The Coffee Plant (Coffea arabica) produces the invigorating beverage loved all over the world, and it also makes an attractive and easy-to-grow houseplant. It adds a fun dimension to your collection and is a great conversation starter. Let’s take a look at how to care for this famous plant.
High humidity, bright indirect light, and moist, rich, well-draining and slightly acidic soil are the most important aspects of Coffee Plant care indoors. Provide mild temperatures between 65ºF (18ºC) and 80ºF (27ºC), fertilize every 2-4 weeks during the growing season, and monitor for pests.
Overview Of The Coffee Plant (Coffea Arabica)
The Coffee Plant originated in the highlands of Ethiopia and South Sudan, where it grows on rich, well-draining earth beneath a forested mountainside canopy. It’s a tall, long-lived evergreen shrub that grows robustly throughout the steamy warm season.
The Coffea arabica is a member of the Rubiaceae family. It resembles its relative, the Gardenia, and has waxy, glossy dark green leaves with ruffled edges that grow upright on sturdy canes.
The plant blooms with small, fragrant, white flowers in the spring. The resulting berries slowly ripen from green to a glowing red. These berries contain the seeds, or coffee beans (which are actually a fruit). Coffee Plants don’t begin producing berries until their third or fourth year.
Grown outside in favorable conditions, the plant can grow into 40-foot tall tree; they are, however, amenable to pruning to a smaller size as a houseplant. Professional coffee growers typically keep their trees from four to six feet tall for convenient harvesting.
Coffee Plant Care Summary
|Scientific Name||Coffea arabica|
|Origin||Ethiopia and South Sudan|
|Light Requirements||Bright, indirect light. Will do best close to an east or west-facing window. A little early morning or late afternoon direct light is ok.|
|Watering||High water requirements. Water thoroughly once the top half-inch of soil feels dry. Avoid soggy soil and ensure the pot has good drainage.|
|Soil||Well-draining, slightly acidic soil, rich in organic matter. A mix of two parts peat, one part compost and one part perlite is a good option.|
|Temperature||Maintain a temperature of between 60ºF (15ºC) to 80ºF (27ºC). Nighttime temperatures as low as 46ºF (8ºC) are fine, but they’re not cold hardy.|
|Fertilizer||Coffee plants do best when fertilized regularly. A balanced blend applied every 2-4 weeks during the growing season and every 1-2 months during the autumn and winter is great.|
|Humidity||Coffee plants do best with humidity of >50%. They will tolerate lower levels, but wont look their best.|
|Flowering||Produce clusters of fragrant, star-shaped, jasmine-scented white flowers each spring once they reach two or three years old.|
|Pruning||Regular pruning is required to control their height and will help them produce more bushy growth.|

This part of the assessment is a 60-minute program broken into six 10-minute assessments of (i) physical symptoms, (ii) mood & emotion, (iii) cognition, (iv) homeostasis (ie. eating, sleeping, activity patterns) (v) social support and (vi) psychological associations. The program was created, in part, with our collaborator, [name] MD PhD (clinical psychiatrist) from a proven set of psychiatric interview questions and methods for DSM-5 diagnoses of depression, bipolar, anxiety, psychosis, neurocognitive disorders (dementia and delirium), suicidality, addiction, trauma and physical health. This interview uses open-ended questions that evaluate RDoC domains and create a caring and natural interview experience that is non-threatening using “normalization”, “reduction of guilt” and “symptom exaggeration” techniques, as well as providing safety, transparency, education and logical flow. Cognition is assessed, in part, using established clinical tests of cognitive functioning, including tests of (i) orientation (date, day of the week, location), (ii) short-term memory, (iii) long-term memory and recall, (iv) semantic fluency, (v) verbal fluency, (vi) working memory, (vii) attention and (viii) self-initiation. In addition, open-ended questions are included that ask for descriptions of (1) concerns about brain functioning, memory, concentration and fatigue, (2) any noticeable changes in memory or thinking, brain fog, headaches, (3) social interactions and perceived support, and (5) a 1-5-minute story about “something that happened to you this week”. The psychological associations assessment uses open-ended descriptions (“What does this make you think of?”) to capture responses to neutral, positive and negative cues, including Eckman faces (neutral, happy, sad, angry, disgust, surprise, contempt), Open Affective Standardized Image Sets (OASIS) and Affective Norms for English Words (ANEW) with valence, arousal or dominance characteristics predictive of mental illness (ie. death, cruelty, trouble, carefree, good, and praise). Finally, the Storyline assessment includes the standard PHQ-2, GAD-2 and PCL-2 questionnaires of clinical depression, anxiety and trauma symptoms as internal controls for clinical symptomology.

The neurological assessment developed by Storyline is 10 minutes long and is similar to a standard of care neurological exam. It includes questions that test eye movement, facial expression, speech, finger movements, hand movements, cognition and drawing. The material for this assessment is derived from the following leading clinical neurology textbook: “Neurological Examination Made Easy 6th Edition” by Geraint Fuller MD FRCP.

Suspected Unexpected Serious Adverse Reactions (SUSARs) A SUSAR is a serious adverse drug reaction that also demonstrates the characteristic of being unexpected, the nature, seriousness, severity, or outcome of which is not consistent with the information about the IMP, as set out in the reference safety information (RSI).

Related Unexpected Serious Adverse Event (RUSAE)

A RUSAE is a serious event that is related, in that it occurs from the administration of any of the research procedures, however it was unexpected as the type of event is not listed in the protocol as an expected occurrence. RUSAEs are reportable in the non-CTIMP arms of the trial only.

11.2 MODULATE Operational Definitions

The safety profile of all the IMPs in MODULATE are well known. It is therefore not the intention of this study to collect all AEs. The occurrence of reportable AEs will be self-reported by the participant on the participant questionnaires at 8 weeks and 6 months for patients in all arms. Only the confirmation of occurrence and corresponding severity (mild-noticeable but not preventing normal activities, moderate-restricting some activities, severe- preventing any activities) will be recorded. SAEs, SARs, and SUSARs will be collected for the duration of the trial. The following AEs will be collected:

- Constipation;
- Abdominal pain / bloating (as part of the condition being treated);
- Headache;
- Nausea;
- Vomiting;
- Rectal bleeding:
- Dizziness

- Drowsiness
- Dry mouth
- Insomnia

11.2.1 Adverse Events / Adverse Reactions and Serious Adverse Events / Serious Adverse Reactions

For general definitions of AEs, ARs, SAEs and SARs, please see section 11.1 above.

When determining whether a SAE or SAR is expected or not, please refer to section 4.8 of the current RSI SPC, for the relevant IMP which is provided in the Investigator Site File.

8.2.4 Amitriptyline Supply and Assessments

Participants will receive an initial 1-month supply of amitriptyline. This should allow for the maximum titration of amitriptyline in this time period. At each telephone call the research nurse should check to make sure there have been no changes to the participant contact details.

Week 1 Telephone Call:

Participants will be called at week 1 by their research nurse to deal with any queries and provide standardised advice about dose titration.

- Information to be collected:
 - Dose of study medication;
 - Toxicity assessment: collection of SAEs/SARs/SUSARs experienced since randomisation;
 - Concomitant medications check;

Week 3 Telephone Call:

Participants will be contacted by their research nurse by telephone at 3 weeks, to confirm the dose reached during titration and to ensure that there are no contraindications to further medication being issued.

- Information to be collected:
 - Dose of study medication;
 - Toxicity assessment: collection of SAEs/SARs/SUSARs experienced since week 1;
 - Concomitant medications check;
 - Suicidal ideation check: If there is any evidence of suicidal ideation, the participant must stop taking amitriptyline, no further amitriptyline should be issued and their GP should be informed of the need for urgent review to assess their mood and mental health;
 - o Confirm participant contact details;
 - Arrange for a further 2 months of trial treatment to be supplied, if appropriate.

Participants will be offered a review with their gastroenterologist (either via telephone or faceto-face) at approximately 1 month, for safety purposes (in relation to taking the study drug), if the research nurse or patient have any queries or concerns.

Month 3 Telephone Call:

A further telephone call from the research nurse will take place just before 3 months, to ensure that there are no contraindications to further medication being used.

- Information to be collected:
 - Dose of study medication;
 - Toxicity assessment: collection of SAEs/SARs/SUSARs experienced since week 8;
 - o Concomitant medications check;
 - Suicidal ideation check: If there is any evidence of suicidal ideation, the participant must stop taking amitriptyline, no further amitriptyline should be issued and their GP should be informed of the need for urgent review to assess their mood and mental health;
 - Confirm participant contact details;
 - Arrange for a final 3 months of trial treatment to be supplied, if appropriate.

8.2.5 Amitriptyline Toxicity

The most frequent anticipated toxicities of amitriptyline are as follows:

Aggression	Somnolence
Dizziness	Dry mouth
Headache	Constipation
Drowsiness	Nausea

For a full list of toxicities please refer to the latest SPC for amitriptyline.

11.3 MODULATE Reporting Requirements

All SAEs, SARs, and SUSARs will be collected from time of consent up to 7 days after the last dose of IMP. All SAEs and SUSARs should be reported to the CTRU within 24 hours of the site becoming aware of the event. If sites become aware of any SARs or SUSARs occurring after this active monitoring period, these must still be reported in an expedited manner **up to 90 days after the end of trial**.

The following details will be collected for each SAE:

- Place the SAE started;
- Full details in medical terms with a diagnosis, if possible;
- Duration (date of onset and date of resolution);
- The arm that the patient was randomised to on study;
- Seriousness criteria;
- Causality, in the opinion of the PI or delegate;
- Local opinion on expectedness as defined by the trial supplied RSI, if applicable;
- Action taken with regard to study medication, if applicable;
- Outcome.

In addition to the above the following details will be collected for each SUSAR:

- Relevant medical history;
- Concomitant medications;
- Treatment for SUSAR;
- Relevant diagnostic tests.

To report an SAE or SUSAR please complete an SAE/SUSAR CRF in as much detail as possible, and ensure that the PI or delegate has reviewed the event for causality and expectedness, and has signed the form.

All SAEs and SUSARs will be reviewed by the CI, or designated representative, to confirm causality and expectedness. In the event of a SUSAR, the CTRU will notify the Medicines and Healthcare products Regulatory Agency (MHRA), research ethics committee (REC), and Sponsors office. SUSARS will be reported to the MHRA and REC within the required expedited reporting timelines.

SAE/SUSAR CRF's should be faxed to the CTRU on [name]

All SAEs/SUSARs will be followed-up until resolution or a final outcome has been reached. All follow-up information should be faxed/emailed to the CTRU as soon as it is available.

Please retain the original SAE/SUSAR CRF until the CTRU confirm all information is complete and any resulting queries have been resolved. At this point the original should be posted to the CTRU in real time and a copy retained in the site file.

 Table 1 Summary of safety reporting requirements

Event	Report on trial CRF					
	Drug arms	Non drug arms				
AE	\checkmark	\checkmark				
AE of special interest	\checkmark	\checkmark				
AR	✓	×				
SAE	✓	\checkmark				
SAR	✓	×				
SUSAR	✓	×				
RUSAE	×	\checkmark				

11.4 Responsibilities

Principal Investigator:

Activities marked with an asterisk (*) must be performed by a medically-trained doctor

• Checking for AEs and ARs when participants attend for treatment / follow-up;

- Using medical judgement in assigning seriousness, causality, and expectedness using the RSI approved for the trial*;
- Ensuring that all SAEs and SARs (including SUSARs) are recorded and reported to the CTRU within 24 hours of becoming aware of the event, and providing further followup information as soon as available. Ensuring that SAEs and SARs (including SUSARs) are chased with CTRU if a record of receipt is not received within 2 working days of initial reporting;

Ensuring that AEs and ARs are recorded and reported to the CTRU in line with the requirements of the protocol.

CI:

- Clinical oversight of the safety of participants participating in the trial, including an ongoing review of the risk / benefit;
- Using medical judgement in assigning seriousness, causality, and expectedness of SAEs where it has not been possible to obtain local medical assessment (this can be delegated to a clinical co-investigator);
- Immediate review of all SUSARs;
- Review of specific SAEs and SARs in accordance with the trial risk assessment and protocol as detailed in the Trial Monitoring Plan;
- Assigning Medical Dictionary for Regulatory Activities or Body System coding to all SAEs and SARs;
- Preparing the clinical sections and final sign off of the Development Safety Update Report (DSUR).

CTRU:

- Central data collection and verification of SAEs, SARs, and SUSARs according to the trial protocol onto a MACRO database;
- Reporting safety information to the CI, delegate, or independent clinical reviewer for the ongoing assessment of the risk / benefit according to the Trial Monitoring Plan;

|Propagation||Most easily propagated from seed, but cuttings can be propagated with some care and attention.|
|Re-Potting||Coffee plants grow quickly and can easily become rootbound. Repot every 2-3 years, but only increase the pot size by 1-2 inches at a time to prevent issues with overwatering.|
|Diseases and Pests||Coffee plants are susceptible to all normal houseplant pests. Regular inspection and prompt treatment are crucial. Coffee Leaf Rust is a particular issue, and prevention is key.|
|Toxicity||Coffee plants are toxic to humans and pets.|
Coffee Plant Light Requirements
As a plant that naturally grows in bright forest shade, the Coffea arabica needs strong indirect light. It will scorch in harsh direct sun and quickly develop brown leaf spots and edges.
Indoors, they prefer a location close to a bright window. They do well with a few hours of gentle morning sun: an east-facing window is often ideal.
Outdoors, they can adapt to about four hours of filtered sunlight daily … if you’re in a latitude with weak sun, they can take more hours of fuller exposure. Coffee Plants do well in artificial lighting, too.
How To Water An Indoor Coffee Plant
The Coffee Plant is a fairly thirsty plant that likes more water than you might expect. You never want it to let it sit in soggy soil, but you’ll probably need to water at least weekly during the warm season. The plant uses less water in cool weather, so adjust as needed. Watering is the most common cause of Coffee Plant care problems, so read my houseplant watering tips to make sure your plant keeps thriving.
One reason this is a good beginner’s plant is that it droops to let you know when it needs water – but don’t wait for wilting before you water! The plant will bounce back quickly, but it’s not a healthy practice to let it wilt regularly.